Commercial Leases differ from the more common residential variety, and before you sign anything, make sure you understand and agree with the basic terms of the lease, such as the amount of rent, the length of the lease and the configuration of the physical space.
How Commercial Leases Differ From Residential Leases
It’s crucial to understand from the outset that, practically and legally speaking, commercial leases and residential leases are quite different. Here are the main distinctions between them:
- Fewer consumer protection laws. Commercial leases are not subject to most consumer protection laws that govern residential leases – for example, there are no caps on security deposits or rules protecting a tenant’s privacy.
- No standard forms. Many commercial leases are not based on a standard form or agreement; each commercial lease is customised to the landlord’s needs. As a result, you need to carefully examine every commercial lease agreement offered to you.
- Long-term and binding. You cannot easily break or change a commercial lease. It is a legally binding contract, and a good deal of money is usually at stake.
- Negotiability and flexibility. Commercial leases are generally subject to much more negotiation between the business owners and the landlord, since businesses often need special features in their spaces, and landlords are often eager for tenants and willing to extend special offers.
Before you sign a lease agreement, you should carefully read its terms to make sure the lease meets your business’s needs.
First, consider the amount of rent — make sure you can afford it — and the length of the lease. You probably don’t want to tie yourself to a five- or ten-year lease if you can help it; your business may grow faster than you expect or the location might not work out for you. A short-term lease with renewal options is usually safer.
Also think about the physical space. If your business requires modifications to the existing space — for example, adding cubicles, raising a loading dock, or rewiring for better communications — make sure that you (or the landlord) will be able to make the necessary changes.
Other, less conspicuous items spelled out in the lease may be just as crucial to your business’s success. For instance, if you expect your camera repair business to depend largely on walk-in customers, be sure that your lease gives you the right to put up a sign that’s visible from the street. Or, if you are counting on being the only sandwich shop inside a new commercial complex, make sure your lease prevents the landlord from leasing space to a competitor.
Critical Lease terms
The following list includes many items that are often addressed in commercial leases. Pay careful attention to terms regarding:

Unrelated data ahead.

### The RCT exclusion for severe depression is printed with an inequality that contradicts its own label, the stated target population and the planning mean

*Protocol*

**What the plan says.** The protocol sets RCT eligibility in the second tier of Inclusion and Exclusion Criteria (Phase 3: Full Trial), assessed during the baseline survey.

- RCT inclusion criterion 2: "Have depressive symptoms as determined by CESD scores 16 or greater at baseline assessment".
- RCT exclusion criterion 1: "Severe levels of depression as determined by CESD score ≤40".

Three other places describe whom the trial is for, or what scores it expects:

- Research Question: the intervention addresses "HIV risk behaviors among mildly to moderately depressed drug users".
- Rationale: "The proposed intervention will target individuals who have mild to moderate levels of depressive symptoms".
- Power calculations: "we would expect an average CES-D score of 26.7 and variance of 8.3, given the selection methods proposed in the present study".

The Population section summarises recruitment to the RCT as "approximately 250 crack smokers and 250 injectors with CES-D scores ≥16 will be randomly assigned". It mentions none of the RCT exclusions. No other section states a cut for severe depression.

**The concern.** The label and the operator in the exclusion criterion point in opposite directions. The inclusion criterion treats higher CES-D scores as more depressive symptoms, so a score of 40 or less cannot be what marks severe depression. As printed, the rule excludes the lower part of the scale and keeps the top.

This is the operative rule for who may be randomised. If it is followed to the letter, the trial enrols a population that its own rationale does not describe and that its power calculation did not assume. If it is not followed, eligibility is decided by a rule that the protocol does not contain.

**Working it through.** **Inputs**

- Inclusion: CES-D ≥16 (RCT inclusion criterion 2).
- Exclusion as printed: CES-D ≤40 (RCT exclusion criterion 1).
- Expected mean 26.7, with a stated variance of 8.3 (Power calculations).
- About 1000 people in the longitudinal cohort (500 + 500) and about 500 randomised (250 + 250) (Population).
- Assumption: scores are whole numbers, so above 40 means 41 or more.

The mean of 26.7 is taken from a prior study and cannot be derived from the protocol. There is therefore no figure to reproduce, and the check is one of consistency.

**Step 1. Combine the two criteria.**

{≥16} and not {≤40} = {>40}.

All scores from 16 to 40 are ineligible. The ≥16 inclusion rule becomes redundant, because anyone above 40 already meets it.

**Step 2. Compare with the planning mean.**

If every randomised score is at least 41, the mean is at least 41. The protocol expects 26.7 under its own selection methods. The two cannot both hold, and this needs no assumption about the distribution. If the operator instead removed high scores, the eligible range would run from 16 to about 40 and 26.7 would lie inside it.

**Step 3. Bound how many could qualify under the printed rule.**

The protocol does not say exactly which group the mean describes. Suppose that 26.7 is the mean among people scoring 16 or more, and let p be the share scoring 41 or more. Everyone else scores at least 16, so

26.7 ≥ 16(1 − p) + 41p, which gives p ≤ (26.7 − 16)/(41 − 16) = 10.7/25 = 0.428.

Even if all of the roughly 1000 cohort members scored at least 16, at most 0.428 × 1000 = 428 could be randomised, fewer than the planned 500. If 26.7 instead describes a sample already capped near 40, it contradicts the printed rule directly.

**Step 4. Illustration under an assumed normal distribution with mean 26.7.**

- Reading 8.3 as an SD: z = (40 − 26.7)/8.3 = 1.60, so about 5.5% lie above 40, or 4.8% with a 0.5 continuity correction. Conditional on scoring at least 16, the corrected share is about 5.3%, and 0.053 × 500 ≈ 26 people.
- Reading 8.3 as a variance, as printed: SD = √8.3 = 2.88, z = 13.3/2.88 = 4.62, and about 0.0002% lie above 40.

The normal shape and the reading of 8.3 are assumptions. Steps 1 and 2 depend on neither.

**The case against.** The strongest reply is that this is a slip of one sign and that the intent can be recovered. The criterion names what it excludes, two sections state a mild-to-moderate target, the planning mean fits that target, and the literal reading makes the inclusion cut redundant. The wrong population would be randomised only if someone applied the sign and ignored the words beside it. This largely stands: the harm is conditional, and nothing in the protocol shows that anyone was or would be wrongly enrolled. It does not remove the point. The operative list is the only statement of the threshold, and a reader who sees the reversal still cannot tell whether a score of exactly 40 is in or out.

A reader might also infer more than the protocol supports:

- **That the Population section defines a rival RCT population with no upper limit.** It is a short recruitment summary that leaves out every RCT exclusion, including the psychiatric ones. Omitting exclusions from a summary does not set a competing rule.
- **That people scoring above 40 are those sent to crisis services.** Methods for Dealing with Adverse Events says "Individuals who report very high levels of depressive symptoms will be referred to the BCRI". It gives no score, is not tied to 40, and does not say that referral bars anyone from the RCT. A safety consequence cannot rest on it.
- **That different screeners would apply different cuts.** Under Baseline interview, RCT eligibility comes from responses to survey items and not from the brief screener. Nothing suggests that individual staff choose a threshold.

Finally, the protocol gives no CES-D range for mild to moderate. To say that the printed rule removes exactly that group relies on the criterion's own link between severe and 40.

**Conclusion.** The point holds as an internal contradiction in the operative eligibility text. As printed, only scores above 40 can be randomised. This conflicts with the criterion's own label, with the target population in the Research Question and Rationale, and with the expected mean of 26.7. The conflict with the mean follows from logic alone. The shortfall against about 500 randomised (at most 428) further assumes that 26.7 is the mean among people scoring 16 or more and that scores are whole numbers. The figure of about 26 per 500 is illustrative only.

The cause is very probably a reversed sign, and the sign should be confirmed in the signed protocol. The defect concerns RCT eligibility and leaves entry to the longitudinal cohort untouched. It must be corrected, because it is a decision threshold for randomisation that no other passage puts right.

- the length of lease (also called the lease term), when it begins and whether there are renewal options
- rent, including allowable increases (and how any increase will be calculated) and how they will be calculated
- is turnover rent payable (eg a percentage of the turnover income of your business)
- whether in addition to rent you will have to contribute to insurance, property rates, and maintenance costs (these are known as outgoings); or whether you will be charged for these items separately (called a net lease)
- the security deposit or bond and conditions for its return
- exactly what space you are renting (including common areas such as hallways, rest rooms etc)
- whether there will be improvements, modifications (called fit outs when new space is being finished to your specifications), or fixtures added to the space; who will pay for them, and who will own them after the lease ends (generally, the landlord does)
- specifications for signs, including where you may put them
- who will maintain and repair the premises, including the heating and air conditioning systems
- whether the lease may be assigned or subleased to another tenant
- whether there’s an option to renew the lease or expand the space you are renting
- if and how the lease may be terminated, including notice requirements, and whether there are penalties for early termination, and
- who is responsible for payment of legal costs and Government fees such as registration fees, mortgagee consent fees,
- whether disputes must be mediated or arbitrated as an alternative to court.
Costs and Outlays
In commercial leases, it is usual for the lessee/tenant to pay the lessor/landlord’s costs of and incidental to preparation of the Lease document. After confirming your leasing requirements, we can inform you as to the costs involved in arranging your lease.
In addition, lessees/tenants must also pay standard State and Local Government charges. These include registration fees for: the lease, mortgage consent fees, survey fees, and sketch plan examination fees.
There is no stamp duty payable on a Lease.
If you have any questions or would like to speak with one of our Solicitors, please contact us.